"I remain very grateful that, as a result of an f-4 tornado, that coming through South Mississippi and Hattiesburg, that we did not have any injuries or loss of life," said Dr. Rodney Bennett, President of The University of Southern Mississippi.
Parts of the Pine Belt remain affected by the tornado's wrath, almost one year after it hit on February 10, 2013. It destroyed some of the Pine Belt's most beloved areas, including parts of The University of Southern Mississippi.
The Ogletree House and the Elam Arms dormitory were badly damaged. The university's beloved rose garden was ripped away, and oak trees were uprooted.
Hundreds of homes and buildings were destroyed.
A mere three days before the tornado hit, Dr. Bennett became President of USM. He immediately put on his work boots, and got to work.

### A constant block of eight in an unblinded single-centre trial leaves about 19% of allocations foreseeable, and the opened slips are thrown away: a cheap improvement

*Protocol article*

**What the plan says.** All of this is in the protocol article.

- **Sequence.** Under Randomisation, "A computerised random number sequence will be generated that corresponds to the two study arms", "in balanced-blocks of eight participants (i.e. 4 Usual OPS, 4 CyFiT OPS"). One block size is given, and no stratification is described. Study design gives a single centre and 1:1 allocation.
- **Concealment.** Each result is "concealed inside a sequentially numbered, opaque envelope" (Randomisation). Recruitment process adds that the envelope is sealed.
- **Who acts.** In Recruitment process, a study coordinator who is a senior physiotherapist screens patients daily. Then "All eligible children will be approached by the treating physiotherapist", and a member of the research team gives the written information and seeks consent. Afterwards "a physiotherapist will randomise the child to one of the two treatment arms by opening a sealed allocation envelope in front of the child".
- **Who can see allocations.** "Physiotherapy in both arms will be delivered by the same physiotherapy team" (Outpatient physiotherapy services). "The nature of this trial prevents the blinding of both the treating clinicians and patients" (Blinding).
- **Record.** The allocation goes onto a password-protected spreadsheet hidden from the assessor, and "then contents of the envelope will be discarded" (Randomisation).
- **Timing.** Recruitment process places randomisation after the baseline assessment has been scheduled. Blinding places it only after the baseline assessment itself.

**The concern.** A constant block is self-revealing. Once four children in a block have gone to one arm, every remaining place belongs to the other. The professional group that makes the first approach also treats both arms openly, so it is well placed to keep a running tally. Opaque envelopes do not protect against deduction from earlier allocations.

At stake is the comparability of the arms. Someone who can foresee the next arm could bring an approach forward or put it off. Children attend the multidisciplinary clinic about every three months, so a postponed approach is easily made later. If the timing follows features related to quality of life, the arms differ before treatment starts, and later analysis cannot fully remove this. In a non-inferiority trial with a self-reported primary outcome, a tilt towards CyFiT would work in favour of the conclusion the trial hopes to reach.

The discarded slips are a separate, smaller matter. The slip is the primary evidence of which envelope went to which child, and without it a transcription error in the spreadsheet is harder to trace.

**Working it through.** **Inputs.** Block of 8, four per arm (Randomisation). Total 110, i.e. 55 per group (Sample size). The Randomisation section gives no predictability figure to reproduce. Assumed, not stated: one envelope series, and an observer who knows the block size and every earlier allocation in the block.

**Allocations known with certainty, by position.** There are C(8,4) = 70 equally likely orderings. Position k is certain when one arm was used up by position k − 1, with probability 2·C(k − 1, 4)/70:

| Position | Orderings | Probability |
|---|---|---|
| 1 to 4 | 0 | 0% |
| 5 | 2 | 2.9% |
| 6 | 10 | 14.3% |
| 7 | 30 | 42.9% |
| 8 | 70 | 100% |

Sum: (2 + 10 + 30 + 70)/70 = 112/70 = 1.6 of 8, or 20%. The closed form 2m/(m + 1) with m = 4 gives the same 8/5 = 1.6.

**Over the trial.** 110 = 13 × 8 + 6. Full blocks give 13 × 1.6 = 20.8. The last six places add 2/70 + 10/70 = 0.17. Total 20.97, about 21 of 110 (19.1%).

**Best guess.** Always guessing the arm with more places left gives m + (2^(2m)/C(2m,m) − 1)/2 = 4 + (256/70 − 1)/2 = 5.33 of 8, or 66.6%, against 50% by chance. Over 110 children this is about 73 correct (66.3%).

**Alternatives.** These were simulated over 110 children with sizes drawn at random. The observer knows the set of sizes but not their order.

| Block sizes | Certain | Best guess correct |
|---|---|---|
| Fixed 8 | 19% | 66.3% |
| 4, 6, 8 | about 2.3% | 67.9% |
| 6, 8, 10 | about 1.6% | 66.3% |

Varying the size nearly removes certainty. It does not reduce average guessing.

He says he found strength from within to steer the university towards a new chapter.
"You have to believe in your ability to make a decision and to trust yourself and to be confident enough with yourself, not in a place of arrogance or pridefulness, but to be able to trust in your ability to make a decision. And for me, that comes from a place of great faith in my own personal walk that I do as often-- as I can daily-- and sometimes three or four times during the day," Bennett said.
He adds that every day presents new obstacles.
"Yeah, some days it does feel overwhelming," Bennett said.
"What gets us through it is the belief we have in our people-- The belief we have in our faculty and staff and students."
Since the tornado hit, he says they've made great strides.
Thousands of donors contributed $2 million in relief efforts, a thousand volunteers participated in a student-led cleanup, reconstruction has begun on the Ogletree House, which is home of the alumni association, and the Mississippi Legislature provided $1.1 million to the school of music for instrument repair.